2013, Edgar Wright - in theatre & blu-ray
Yep, I'm finally getting to this review... it's almost like I didn't want to write it.
IT'S BEEN about 4 months since the wife and I went to see The World's End on opening weekend at the cinema, and I knew the further away from the film I got the less inclined I'd be to write it. It was a weird night when we went to see it. We had babysitting for the kids, I had spent a good 10+ hours on my feet working at Fan Expo (for a second day in a row), and it was our anniversary so we had dinner an a bit (oh, just a bit) of wine. So I was physically wiped, the euphoria of an honest to gosh night out was overwhelming, and yeah, some drink. By the time the film started I was fighting to stay awake.
I should confess that I love Edgar Wright, Simon Pegg and Nick Frost, from Big Train and Spaced onward, so I'm already a receptive audience for whatever they're peddling, so going into The World's End I was predisposed to liking it. I wanted to like it and have a good time, and by gum I did. Having heard Pegg, Frost and Wright on the podcast circuit, I already knew what the film was about, what the themes were, what the character arc would be... there wasn't much discovery for me to have beyond actually experiencing the film. However, even as I was laughing and clapping, I did get the sensation that I was, perhaps, just a little, forcing my enjoyment of it, perhaps to validate my built-up enthusiasm, or perhaps to force myself to stay awake. By the end of the film I was calling into to question the authenticity of my experience, and whether my slight inebriation, post-fatigue and prejudicial attitude had greatly skewed my feelings about the movie.
That's why I didn't want to review the film all these months, because while I said I liked the film, I couldn't validate whether I actually felt like I liked the film. My wife was a lot less critical of her enjoyment of it and had lobbied for a copy for Xmas, which, alongside a copy of This Is The End, were simple buys on my part. We re-watched The World's End on Boxing day (or, the day after Christmas, as it's known in the USofA) and I was pleased to have any festering doubt of my enjoyment of the film wiped away. I was questioning whether the film was actually any good the past three months (wondering if, perhaps, it's very British, patently ridiculous fantastical ending sullied any honesty the film had generated) but I came out the other side of a second viewing thinking it's honestly brilliant. Low-luster brilliant, but brilliant nonetheless.
The World's End completes the loosely tied "Cornetto Trilogy" that started with Shaun Of The Dead, and centered by Hot Fuzz, all grounded in relationships -- friends, family, romances -- but also about growing up. In Shaun, it was Frost's character pulling Pegg's character down, remaining juvenile, irresponsible and unable to move forward in life. In Fuzz, it was Pegg's character pulling Frost's character up, teaching him to be responsible. In World's End, it's Frost's character that's the responsible one, but he's failed in bringing Pegg with him into responsible adulthood, and it's just one of the many things that have left their friendship noticeably damaged.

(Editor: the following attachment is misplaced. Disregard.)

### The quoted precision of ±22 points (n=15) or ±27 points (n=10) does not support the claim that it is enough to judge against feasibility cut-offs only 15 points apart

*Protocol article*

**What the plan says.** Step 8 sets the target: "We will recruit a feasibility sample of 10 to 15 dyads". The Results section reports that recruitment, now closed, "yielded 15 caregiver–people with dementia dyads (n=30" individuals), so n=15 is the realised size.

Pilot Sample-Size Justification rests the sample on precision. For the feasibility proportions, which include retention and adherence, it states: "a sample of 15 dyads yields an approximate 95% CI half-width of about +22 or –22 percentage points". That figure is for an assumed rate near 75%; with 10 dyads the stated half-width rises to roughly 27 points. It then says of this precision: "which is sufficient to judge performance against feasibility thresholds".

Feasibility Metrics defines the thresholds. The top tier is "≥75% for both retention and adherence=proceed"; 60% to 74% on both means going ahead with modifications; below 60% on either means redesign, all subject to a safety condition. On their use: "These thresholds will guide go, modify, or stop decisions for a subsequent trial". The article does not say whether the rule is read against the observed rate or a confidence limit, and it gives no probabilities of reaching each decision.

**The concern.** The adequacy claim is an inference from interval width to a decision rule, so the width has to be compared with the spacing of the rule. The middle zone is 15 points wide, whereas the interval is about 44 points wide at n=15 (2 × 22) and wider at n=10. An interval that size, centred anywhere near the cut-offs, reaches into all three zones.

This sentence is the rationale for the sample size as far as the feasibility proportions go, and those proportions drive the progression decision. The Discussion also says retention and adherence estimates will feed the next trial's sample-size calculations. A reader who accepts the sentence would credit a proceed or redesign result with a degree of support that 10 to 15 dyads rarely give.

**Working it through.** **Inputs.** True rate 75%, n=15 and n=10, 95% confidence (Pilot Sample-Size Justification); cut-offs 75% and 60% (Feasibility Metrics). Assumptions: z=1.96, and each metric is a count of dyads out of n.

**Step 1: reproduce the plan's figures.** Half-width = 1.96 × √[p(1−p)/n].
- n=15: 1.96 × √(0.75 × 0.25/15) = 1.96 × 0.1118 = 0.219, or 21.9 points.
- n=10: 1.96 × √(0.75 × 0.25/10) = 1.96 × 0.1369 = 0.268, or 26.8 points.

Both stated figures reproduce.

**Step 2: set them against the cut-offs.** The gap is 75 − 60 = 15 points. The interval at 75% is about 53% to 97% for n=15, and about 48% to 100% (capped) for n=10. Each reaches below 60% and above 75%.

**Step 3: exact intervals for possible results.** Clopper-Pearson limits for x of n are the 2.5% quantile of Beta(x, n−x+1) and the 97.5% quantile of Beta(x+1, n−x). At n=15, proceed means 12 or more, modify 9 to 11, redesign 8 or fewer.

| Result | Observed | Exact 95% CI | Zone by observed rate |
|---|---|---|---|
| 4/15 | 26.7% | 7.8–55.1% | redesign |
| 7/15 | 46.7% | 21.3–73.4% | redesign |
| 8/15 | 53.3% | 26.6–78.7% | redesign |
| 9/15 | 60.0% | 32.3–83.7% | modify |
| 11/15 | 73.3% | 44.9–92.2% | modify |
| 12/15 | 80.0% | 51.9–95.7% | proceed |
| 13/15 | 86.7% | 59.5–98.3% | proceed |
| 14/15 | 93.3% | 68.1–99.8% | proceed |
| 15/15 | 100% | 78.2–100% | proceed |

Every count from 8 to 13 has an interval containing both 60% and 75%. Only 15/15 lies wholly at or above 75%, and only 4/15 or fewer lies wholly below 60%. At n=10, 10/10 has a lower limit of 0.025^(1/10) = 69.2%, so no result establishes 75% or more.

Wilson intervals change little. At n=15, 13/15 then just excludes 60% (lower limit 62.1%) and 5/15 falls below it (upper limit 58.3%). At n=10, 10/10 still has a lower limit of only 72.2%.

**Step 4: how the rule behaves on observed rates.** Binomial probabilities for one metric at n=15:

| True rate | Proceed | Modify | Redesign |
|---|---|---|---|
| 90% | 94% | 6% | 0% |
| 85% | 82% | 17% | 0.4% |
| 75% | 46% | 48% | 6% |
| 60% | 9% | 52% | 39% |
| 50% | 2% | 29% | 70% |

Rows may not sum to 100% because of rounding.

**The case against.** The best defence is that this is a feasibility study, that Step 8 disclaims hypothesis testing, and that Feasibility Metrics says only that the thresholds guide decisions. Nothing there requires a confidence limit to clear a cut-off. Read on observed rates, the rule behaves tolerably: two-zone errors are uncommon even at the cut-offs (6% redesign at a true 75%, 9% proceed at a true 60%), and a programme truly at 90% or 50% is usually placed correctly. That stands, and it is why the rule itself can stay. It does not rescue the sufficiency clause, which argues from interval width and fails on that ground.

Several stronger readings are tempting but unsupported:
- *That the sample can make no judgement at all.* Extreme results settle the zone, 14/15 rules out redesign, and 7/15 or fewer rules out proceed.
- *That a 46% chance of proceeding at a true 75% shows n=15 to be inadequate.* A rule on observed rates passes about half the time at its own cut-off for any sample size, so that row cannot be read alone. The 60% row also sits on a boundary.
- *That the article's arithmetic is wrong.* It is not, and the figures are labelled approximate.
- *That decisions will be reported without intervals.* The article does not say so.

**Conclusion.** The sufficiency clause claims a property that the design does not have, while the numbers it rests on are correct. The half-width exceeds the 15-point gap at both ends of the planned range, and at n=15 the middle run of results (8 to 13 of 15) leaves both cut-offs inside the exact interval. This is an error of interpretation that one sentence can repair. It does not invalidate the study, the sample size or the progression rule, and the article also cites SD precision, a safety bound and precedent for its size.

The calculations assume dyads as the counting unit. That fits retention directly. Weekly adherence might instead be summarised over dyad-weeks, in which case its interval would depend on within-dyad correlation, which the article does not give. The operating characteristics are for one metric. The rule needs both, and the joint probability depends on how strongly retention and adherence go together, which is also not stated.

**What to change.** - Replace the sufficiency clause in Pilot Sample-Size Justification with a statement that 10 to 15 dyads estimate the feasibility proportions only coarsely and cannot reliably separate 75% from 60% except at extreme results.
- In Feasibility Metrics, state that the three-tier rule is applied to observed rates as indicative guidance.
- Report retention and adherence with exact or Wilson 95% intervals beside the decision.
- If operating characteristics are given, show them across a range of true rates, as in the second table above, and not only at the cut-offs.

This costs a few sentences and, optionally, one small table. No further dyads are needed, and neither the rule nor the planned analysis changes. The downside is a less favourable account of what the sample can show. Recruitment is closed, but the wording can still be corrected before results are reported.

Shaun was an ingenious mash of romantic comedy and horror that was grounded in only thematic truths, but the film (as Wright and Pegg's first big outing) never fully escaped it's swirling blender of cinematic tropes. Fuzz even more traded heavily in genre cliches, particularly cop dramas and buddy comedies, but also a loving homage esoteric 70's small town conspiracy films like the Wicker Man. The World's End seems like the first film from Wright and Pegg that is looking to stand on its own merits, without looking to other influences as a crutch.
Wright, having detoured with Scott Pilgrim, comes back to Pegg and Frost with a whole new arsenal of shooting techniques, as well a phenomenal confidence in both storytelling and action sequencing that permits him to downplay the knowing nods to other movies and make his own feature. At the same time, his script with Pegg is more narrowly focused on character than any of the previous films. Pegg's Gary King, while often hilarious, is equally tragic, and all-too-believable, even amid the fantastical sharp right turn that occurs.
It was Pegg's portrayal of King that I focused on in second viewing and was even more impressed with the depth of the character. Beneath every quip and jape is a sharp spike of pain. He's a lost soul, all his potential having dissipated over two decades before into drugs and drink. His friends --or once friends, as it were-- that he reunites to relive a glory day from their youth have long ago given up on him, but they give him a moment, a moment to prove that he's still got a glimmer of that potential he once had, and failing in that moment.
It's an inventive science-fiction action comedy with a dark, personal underbelly that shows how good these filmmakers are at crafting multi-tiered entertainment. More importantly it elevates Edgar Wright as an action director, whereas, the impression always was that he was more of a comedy director, even after Scott Pilgrim. Beyond that, Wright puts Frost in the light of an unlikely, burly action action star, becoming the real centerpiece of the action sequences, even beyond the blue ink-blooded Blanks they're fighting against. It would be truly interesting to see Frost in a more traditional action movie.
I still have a sweet spot for Hot Fuzz, but without a doubt The World's End is the best film of the Cornetto trilogy, odd ending and all.